At the Launch of Garland's Trading Tales Issue

How has the exchange of crafts artifacts and know-how contributed towards an India-Austria Cultural Dialogue?

 India has been trading goods such as spices and textiles since at least the Roman Empire. In the early days of the British colony in Australia, there was a dependence on India for basic supplies, particularly textiles. Australia consumed products of the British empire that were derived from Indian culture, but it is only in modern times that we get to enjoy so many Indian exports directly.

The Sangam Project, a platform for artisans and designers from Australia and India to engage in collaborative works and learn from each other, is a step towards building India-Australia Cultural Dialogue. Sangam Project responded to the trend of many designers to go to India to have their products made by hand. From one angle, this could look like the kind of exploitation of cheap labour we see in the global industry. But I thought there was potential for a better story to be told if we could gather all perspectives. Developing a Code of Practice for Craft & Design Partnerships offers a common project that would bring people together. While this is strongest in India, there has been great interest in Indonesia and Latin America as well. It’s about building a culture of trust through mutual understanding.

Sangam Workshop with GoCoop in Bengaluru, 2016

One of the objectives of the World Craft Council is “to revive languishing crafts in these regions.” What are some of the projects WCC has been working in India?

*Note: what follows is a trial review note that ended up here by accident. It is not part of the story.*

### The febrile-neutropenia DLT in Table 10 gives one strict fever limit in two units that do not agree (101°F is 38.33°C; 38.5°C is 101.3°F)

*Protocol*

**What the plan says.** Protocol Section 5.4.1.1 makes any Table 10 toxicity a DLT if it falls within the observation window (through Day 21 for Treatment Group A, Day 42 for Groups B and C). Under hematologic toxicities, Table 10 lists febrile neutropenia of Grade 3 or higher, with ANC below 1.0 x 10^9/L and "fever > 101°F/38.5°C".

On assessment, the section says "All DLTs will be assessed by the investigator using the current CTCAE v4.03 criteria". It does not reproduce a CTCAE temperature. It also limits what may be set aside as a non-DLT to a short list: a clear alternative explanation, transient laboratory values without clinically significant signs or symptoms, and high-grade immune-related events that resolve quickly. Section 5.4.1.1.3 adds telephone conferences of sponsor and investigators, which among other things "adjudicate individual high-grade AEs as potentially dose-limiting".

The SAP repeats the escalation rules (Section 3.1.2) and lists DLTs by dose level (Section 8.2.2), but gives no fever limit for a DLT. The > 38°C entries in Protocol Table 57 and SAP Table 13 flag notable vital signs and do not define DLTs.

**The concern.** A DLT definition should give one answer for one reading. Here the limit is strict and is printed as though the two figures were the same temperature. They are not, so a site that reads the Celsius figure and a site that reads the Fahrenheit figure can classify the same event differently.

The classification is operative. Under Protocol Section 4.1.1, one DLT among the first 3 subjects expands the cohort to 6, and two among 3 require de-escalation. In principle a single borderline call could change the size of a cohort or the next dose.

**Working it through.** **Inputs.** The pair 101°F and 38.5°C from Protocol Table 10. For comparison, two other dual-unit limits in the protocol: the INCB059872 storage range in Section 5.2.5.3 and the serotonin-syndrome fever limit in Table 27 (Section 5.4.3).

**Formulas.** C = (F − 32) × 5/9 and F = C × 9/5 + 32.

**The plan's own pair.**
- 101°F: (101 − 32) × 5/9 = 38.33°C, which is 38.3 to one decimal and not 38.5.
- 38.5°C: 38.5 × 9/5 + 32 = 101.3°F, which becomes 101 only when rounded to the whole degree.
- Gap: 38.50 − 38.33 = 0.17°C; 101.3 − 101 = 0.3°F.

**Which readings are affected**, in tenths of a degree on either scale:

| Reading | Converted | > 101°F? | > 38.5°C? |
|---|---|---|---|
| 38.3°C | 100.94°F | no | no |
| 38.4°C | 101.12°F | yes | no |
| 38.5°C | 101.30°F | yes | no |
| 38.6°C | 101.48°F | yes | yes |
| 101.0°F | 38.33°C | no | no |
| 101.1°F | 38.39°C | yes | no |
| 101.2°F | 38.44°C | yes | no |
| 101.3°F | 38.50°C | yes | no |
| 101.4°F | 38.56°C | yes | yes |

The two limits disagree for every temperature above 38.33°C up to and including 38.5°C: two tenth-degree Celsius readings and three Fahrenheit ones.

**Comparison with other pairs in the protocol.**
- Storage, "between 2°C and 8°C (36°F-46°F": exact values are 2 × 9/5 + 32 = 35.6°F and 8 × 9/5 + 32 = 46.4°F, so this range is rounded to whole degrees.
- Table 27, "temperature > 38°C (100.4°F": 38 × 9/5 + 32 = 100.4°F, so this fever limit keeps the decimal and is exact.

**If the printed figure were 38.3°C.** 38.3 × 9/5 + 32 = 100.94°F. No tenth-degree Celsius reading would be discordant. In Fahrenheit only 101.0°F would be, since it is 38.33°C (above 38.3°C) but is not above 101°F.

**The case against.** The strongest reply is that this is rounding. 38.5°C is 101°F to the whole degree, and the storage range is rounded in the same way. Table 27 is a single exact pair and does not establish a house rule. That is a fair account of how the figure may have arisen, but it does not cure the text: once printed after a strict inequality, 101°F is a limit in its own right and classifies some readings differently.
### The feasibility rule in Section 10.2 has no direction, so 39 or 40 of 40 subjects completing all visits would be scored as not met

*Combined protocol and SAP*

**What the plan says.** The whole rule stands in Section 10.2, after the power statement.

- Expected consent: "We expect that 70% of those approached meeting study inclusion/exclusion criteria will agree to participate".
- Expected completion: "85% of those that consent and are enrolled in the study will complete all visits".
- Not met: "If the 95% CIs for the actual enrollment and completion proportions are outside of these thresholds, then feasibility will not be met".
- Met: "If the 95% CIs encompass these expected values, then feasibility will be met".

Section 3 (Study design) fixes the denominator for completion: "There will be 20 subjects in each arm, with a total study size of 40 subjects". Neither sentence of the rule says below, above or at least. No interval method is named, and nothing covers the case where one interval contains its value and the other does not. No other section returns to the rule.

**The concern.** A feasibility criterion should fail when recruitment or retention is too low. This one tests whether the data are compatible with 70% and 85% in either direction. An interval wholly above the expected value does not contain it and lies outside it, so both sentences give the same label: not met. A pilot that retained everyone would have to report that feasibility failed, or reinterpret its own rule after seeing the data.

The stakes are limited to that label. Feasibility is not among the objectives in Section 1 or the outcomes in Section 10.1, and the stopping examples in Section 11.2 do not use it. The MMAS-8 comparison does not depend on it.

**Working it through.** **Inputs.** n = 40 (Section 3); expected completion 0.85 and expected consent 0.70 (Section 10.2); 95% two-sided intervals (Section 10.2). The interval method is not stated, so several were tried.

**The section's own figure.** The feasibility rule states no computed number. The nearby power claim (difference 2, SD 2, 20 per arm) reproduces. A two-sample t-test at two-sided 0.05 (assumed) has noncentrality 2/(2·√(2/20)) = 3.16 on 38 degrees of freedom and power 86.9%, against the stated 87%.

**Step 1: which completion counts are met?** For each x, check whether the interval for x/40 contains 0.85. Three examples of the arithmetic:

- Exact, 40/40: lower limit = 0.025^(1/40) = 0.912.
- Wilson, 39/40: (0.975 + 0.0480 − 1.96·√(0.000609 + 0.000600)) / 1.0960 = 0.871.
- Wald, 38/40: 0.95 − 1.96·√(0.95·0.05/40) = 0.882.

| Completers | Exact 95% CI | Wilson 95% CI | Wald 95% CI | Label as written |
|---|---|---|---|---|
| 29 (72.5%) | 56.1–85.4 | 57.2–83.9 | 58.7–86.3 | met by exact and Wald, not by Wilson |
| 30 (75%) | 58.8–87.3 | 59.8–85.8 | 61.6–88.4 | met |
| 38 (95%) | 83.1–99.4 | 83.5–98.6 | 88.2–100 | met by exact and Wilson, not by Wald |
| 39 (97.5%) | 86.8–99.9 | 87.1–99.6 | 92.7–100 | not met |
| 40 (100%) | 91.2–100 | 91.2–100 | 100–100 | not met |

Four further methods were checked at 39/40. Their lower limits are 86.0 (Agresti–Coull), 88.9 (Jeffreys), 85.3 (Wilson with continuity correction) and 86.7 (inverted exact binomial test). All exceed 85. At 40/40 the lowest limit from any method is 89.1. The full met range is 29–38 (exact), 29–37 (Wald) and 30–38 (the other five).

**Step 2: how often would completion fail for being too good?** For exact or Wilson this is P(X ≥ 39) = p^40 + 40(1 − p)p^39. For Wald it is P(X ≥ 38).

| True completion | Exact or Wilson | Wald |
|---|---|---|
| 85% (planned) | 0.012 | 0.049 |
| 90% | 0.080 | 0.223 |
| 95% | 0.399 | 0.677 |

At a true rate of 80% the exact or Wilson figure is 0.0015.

WCC has a number of projects for craft development. These include the Award of Excellence and World Craft Cities. These projects acknowledge good work in the sector. For example, Mahabalipuram or Mamallapuram has been identified as the City for Stone Carving and can be a hub for stone crafts tourism. The beautiful stone craft flourished during the Pallava dynasty. The influence of the sculptures of Mamallapuram spread widely to distant kingdoms of South East Asia - Cambodia, Malaysia, Sumatra, Java and the entire Champa empire. Another craft city that has been identified is Jaipur.

The online encyclopedia of crafts is also designed to focus attention on the rich diversity of crafts in our region that needs to be preserved. But it is really up to local NGOs and governments to look at programs in product development that can help artisans adapt to changing environments and markets.

In what ways do Indian crafts and craft traditions contribute to the global creative economy today?

India certainly appeals to those with a love of the handmade. The spirituality of Indian culture imbues the crafts with authenticity. But as craftspersons are becoming more connected, there is the chance to grow people-to-people contacts with other countries. This can include workshops, story-telling, ritual or therapy, underpinned by the beautiful crafts.